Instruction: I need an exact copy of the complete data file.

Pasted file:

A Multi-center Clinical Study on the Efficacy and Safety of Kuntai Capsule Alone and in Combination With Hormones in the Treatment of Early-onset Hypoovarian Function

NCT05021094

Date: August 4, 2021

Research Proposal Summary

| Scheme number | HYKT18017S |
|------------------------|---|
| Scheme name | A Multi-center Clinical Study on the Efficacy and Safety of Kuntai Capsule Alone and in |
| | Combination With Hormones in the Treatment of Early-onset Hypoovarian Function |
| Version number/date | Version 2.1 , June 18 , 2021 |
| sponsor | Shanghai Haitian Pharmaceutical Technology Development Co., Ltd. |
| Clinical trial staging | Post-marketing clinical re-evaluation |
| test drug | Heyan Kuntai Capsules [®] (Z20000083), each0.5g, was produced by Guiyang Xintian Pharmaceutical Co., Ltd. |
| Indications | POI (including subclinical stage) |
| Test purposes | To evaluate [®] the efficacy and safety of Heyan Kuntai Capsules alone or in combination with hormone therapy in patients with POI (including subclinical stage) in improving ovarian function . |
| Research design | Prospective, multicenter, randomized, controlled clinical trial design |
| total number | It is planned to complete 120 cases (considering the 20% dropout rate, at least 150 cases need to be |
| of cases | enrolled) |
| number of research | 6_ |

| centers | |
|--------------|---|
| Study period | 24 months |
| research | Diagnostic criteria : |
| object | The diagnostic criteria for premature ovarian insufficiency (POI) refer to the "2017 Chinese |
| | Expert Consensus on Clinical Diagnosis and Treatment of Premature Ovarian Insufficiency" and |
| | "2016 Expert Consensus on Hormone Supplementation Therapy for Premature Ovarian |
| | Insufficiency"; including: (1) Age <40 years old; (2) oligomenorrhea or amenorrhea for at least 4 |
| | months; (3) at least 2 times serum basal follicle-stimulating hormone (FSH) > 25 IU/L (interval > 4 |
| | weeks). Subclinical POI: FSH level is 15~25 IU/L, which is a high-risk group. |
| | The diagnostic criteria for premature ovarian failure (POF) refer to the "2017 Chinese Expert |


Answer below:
A Multi-center Clinical Study on the Efficacy and Safety of Kuntai Capsule Alone and in Combination With Hormones in the Treatment of Early-onset Hypoovarian Function

NCT05021094

Date: August 4, 2021

Research Proposal Summary

| Scheme number | HYKT18017S |
|------------------------|---|
| Scheme name | A Multi-center Clinical Study on the Efficacy and Safety of Kuntai Capsule Alone and in |
| | Combination With Hormones in the Treatment of Early-onset Hypoovarian Function |
| Version number/date | Version 2.1 , June 18 , 2021 |
| sponsor | Shanghai Haitian Pharmaceutical Technology Development Co., Ltd. |
| Clinical trial staging | Post-marketing clinical re-evaluation |
| test drug | Heyan Kuntai Capsules [®] (Z20000083), each0.5g, was produced by Guiyang Xintian Pharmaceutical Co., Ltd. |
| Indications | POI (including subclinical stage) |
| Test purposes | To evaluate [®] the efficacy and safety of Heyan Kuntai Capsules alone or in combination with hormone therapy in patients with POI (including subclinical stage) in improving ovarian function . |
| Research design | Prospective, multicenter, randomized, controlled clinical trial design |
| total number | It is planned to complete 120 cases (considering the 20% dropout rate, at least 150 cases need to be |
| of cases | enrolled) |
| number of research | 6_ |

| centers | |
|--------------|---|
| Study period | 24 months |
| research | Diagnostic criteria : |
| object | The diagnostic criteria for premature ovarian insufficiency (POI) refer to the "2017 Chinese |
| | Expert Consensus on Clinical Diagnosis and Treatment of Premature Ovarian Insufficiency" and |
| | "2016 Expert Consensus on Hormone Supplementation Therapy for Premature Ovarian |
| | Insufficiency"; including: (1) Age <40 years old; (2) oligomenorrhea or amenorrhea for at least 4 |
| | months; (3) at least 2 times serum basal follicle-stimulating hormone (FSH) > 25 IU/L (interval > 4 |
| | weeks). Subclinical POI: FSH level is 15~25 IU/L, which is a high-risk group. |
| | The diagnostic criteria for premature ovarian failure (POF) refer to the "2017 Chinese Expert |